Financial Crisis in the Churches lmost wherever one goes today, the same story is told of financial d if ficulties in the churches, and questions o f restriction and economy are being faced as matters o f urgency. The same is true in the great denominational missionary so cieties : Workers in foreign lands, who are not overpaid, are being asked to accept a reduction of stipend as the alternative to withdrawing from portions o f the field. The- remarkable thing is that at the same time such organizations as the China In land Mission, George Muller’s Orphan ages, Spurgeon’s Orphanage, and others conducted on undenominational lines, con tinue to receive all the money they need for their work. This is noticeably true of those which conduct their affairs “on faith lines,” in dependence on God alone for their supplies. A writer in a Free Church paper recently pointed to the striking con trast, and mentioned the following remark able facts. In last year’s report o f the China Inland Mission, we read: “Amidst the financial straitness prevailing throughout the world, it has been encouraging to see that the funds received in China from the home lands have far exceeded those of previous years.” At Spurgeon’s Orphanage, on “ Founder’s Day,” the secretary reported another good year: “All’s well,” he said, “God has sent us sufficient for all our needs.” The Ashley Down Orphanage at Bristol reports that though for certain reasons its expenditure was up last year by nearly three thousand pounds, “yet the income was larger than the expenditure.” Then the writer makes this comment: “The contrast between this sufficiency and the stringency so common with us is made more striking still by the refusal of several o f such bodies to canvass for donations and subscriptions, or to use njany o f the familiar methods of raising money. While, for a multitude o f reasons, we cannot, o f course, allow that their pros perity is the reward of their old-fashioned orthodoxy, yet it may well be that, in their reliance on God, not man, they really have something important to teach us.” The last sentence, referring to “ old- fashioned orthodoxy,” is very suggestive. It is true, of course, that some people have transferred their assistance to these very societies because it has become known that certain o f the denominational missionaries have wandered from “old-fashioned ortho doxy,” and have become tainted with mod ernism. To what extent this is so, it would be perhaps impossible to ascertain. But there can be no question that members of churches are now supporting certain so cieties because they are assured that their contributions will be used for the propa gation of the old, yet ever new, gospel; and evidently the situation is being sensed by some of the church authorities. The fact is that some of our Christian leaders have gotten away from “first things,” and we need a gracious revival in the power of the Holy Spirit, to open blind eyes, and to touch cold hearts. Then it may be discovered that funds will . be plentifully provided in answer to prayer, and according to faith, as a result of working on the basis o f “ old-fashioned orthodoxy,” as our friend designates it. -^-C h ristian H erald an d S igns of th e T im e s .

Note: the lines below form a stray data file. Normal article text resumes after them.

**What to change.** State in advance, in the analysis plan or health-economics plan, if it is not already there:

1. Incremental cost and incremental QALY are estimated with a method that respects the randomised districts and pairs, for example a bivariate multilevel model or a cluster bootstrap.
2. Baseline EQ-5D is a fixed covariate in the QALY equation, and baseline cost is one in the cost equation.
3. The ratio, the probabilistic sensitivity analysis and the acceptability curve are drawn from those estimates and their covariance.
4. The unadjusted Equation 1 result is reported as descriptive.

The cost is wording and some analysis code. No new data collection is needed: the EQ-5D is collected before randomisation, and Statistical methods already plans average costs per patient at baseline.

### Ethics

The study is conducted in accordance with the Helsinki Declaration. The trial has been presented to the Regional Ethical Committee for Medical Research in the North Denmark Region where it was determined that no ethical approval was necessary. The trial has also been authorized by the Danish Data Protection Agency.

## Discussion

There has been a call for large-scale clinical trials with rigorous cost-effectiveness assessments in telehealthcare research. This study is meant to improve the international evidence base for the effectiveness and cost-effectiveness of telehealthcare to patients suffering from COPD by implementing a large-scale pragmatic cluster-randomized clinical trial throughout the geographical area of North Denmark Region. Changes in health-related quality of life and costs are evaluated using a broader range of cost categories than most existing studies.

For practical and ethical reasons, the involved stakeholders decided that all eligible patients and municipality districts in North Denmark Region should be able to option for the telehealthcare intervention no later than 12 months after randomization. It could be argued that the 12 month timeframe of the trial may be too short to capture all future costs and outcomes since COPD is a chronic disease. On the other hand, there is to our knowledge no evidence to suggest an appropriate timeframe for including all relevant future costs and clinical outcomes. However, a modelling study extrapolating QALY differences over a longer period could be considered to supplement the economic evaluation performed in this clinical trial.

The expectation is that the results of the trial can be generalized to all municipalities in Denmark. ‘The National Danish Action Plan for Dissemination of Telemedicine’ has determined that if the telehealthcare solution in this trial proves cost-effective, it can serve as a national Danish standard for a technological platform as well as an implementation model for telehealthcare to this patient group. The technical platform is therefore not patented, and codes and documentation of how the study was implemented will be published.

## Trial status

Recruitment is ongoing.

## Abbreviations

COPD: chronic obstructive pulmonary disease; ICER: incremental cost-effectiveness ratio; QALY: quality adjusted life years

earth. * W e must give, if we would have the presence of the Lord manifest in our midst. The work o f missions and of evan gelism must be carried on. Here again we are face to face with a pressing need which is frequently overlooked—the need o f places where the youth may be trained to engage properly in the work of spread ing the gospel and of instructing the saints. These institutions present an outlet for the gifts of the Lord’s people. The teacher has a wonderful opportunity in this les son not only to instruct the class in the principles o f giving, but also to suggest places where giving may be practiced for the Lord’s glory. Lesson Questions Vs. 21-24. What action upon heart and will preceded the Israelites’ giving? What three words would describe the manner of their giving? Where did the people prob ably obtain some of the material for mak ing the tabernacle (c f. Ex. 12:35, 36)? Vs. 25-29. What part did the women have in the giving? the rulers? What are the principles that govern Christian giving? What are some good New Testa ment rules for giving (cf. Matt. 6 :3 ; 2 Cor. 9 :7; 1 Cor. 16 :2)? Discuss giving as a grace. The Meeting Place that Love Built E xodus 35 :21-29 Memory Verse: “We love, because he first loved us” (1 John 4:19). Approach: God thought that the people needed a special building in which to wor ship H im ; so He planned a big and beau tiful tent, or tabernacle, where the people were to meet together. He told the peo Very carefully t h e workmen labored, and at last the tabernacle w a s finished. God wanted every one to have a part in mak ing this sacred build ing. The people were not all carpenters or skilled workmen, but God thought o f a way by which they all could help. One day Moses said to the people, “ This is the thing which the Lord commanded, saying, Take ye from among you an offer ing unto the L ord : whosoever is of a will ing heart, let him bring it, an offering of the Lord.” The Lord must have felt glad when He found how many o f His people had will ing hearts, for soon the gifts began to pour in—gold, silver, brass, precious stones, beautiful cloth—on and on they came, un til there was a long list of things for the furnishing o f the tabernacle. Every morn ing the people brought free offerings. At last, Moses had to tell the people to stop bringing gifts because there were more than could be used. The gifts which the people brought were little in themselves, but because every one brought something, there was more than enough. God wants our gifts no matter how small they are, but He wants only the things which we can bring with a cheerful heart. “ God loveth a cheerful giver.” ple, through Moses, just how it was to be made. L e s s o n S t o r y :